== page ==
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Back to the Basics: Studying Quantum Phenomena

By Monica Alexander

Layla Hormozi

Click on the image to download a high-resolution version. Layla Hormozi at the 2019 Quantum Immersion Workshop, jointly hosted by Stony Brook University (SBU) and Brookhaven National Laboratory. Photo by Constance Brukin, courtesy of SBU.

Despite being the most basic, most fundamental, and most underlying phenomenon that governs nature, there is nothing simple about quantum physics.

But somehow, theoretical physicist Layla Hormozi seems to understand the field in all its complexity with ease. Her passion for math and science, coupled with a desire to study the fundamental aspects of nature, is what led her to pursue a career in physics. After taking her first quantum physics course in college, she was “completely blown away.” Since then, Hormozi has studied and researched quantum theories at places including the Joint Quantum Institute at the University of Maryland and the Massachusetts Institute of Technology. Most recently, Hormozi joined the Computational Science Initiative at the U.S. Department of Energy’s Brookhaven National Laboratory, where she leads the quantum computing group.

Most people have some familiarity with “classical” physics theories, such as those about gravity, motion, and energy, that are seemingly responsible for everything that we commonly understand about nature. However, these concepts only apply to behavior at the macroscopic, or visible, level. Upon this realization in the early 20th century, scientists began to explore physics on a new scale. Quantum mechanics describes physics at the subatomic level—the behavior and mechanisms of atoms and their constituents.

Because subatomic particles make up atoms and atoms essentially make up everything in nature, quantum physics underlies nature’s true behavior. To Hormozi, this sense of foundational importance is what made studying quantum so appealing.

Quantum studies mainly focus on simulating subatomic systems in nature to learn more about them. What makes studying quantum phenomena so complex is the fact that the understanding of their outcomes is purely probabilistic.

In the physics we encounter every day, people can observe the behaviors of a given system. For example, we know that a soccer ball is moving towards the goal because we can see it. However, according to Hormozi, one cannot pin down what the outcome is going to be in quantum systems. They do not have the “deterministic nature” that classical physics systems have, she says. Quantum formulas that yield the outcome of a quantum system, that is, how it behaves, are based on the expectation that the outcome will occur. Therefore, the understanding of quantum systems is technically only backed by sound mathematics.

In addition to formulaic models, quantum computers can be used to simulate quantum systems. The idea is to design machines or systems in labs that effectively mimic a given physical process.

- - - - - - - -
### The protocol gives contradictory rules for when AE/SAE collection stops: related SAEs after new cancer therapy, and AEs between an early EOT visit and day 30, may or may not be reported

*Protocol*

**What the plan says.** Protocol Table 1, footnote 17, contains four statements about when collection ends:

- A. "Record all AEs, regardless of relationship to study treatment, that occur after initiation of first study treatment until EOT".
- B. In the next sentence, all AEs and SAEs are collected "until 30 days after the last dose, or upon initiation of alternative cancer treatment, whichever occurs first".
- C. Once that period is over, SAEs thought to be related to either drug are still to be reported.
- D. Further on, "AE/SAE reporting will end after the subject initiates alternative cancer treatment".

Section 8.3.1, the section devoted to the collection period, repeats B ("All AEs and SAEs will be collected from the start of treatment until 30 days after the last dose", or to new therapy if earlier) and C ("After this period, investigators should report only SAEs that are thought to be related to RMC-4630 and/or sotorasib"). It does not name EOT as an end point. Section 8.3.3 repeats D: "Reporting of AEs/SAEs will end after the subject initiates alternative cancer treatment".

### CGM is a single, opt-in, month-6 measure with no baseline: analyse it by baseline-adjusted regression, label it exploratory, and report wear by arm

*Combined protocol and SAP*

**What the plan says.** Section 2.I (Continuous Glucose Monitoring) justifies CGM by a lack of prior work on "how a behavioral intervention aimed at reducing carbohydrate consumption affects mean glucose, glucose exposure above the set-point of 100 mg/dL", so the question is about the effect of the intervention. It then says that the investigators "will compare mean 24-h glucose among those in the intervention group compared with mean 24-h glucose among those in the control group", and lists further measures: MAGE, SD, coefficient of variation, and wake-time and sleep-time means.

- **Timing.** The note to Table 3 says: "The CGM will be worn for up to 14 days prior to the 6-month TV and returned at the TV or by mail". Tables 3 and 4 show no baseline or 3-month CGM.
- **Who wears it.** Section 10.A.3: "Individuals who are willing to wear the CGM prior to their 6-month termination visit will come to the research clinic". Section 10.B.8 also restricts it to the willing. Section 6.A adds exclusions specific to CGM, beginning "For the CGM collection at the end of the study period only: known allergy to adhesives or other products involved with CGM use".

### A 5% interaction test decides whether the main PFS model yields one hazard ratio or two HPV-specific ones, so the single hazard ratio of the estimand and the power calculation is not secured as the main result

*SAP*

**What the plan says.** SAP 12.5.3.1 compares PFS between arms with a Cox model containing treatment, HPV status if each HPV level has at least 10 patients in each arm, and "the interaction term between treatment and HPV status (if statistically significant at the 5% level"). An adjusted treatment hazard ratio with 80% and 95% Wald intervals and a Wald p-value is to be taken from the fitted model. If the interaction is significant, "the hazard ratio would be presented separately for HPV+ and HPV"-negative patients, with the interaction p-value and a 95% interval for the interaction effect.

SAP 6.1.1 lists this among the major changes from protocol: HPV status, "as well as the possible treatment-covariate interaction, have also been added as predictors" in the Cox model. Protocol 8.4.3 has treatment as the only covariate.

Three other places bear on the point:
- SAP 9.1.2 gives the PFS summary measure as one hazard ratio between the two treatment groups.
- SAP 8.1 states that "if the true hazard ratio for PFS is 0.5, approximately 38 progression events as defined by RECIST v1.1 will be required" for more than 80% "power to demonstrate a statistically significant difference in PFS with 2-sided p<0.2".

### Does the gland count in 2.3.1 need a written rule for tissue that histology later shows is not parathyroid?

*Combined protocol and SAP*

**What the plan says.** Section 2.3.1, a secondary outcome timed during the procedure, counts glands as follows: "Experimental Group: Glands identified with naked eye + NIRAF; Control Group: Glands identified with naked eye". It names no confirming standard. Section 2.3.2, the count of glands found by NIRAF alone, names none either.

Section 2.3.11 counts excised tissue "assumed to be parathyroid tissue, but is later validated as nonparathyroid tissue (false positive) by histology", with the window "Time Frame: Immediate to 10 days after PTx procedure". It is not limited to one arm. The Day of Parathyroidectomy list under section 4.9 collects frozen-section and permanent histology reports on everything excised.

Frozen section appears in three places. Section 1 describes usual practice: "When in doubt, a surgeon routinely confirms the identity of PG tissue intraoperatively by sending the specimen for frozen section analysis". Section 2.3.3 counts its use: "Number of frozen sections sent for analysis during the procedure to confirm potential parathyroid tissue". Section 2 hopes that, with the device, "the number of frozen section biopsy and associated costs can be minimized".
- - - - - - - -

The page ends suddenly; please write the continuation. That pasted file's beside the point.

“It’s as if you’re trying to basically reverse-engineer nature,” Hormozi explained.

These simulations allow scientists to study the behavior a system exhibits during and after a process takes place. Conversely, the integration of quantum principles in computers is also being investigated. Quantum computers use programs based on quantum phenomena to perform computations that challenge even so-called supercomputers.

Currently, with her considerable understanding of math and quantum mechanics, Hormozi is working to make quantum computers less error-prone. Errors can and often do occur when quantum memory (in units known as qubits) is transmitted during computations. Encoding qubits with an error-correcting ability can prevent the memory from being incorrectly translated, making the computations more accurate.

Understanding the mechanisms and behavior of subatomic systems provides for a variety of important applications, including medical advancements and material production. The invention of magnetic resonance imaging (MRI) scans, for example, would not have been possible without understanding the behavior of magnetic fields and radio waves at subatomic scales.

Although she agrees that the application of the concepts she champions is important, Hormozi noted that the most important outcome research offers is gained knowledge. As someone who sees the beauty in math and is fascinated by nature, she accredits studying quantum theory as a great source of excitement in her life. She believes that the process of understanding quantum phenomena does not have to be designated to finding an application or mastering an understanding. Instead, Hormozi approaches researching the complicated nuances of quantum physics with a simple goal: learning for the sake of learning.

Brookhaven National Laboratory is supported by the U.S. Department of Energy’s Office of Science. The Office of Science is the single largest supporter of basic research in the physical sciences in the United States and is working to address some of the most pressing challenges of our time. For more information, visit https://energy.gov/science.

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2020-16931  |  INT/EXT  |  Newsroom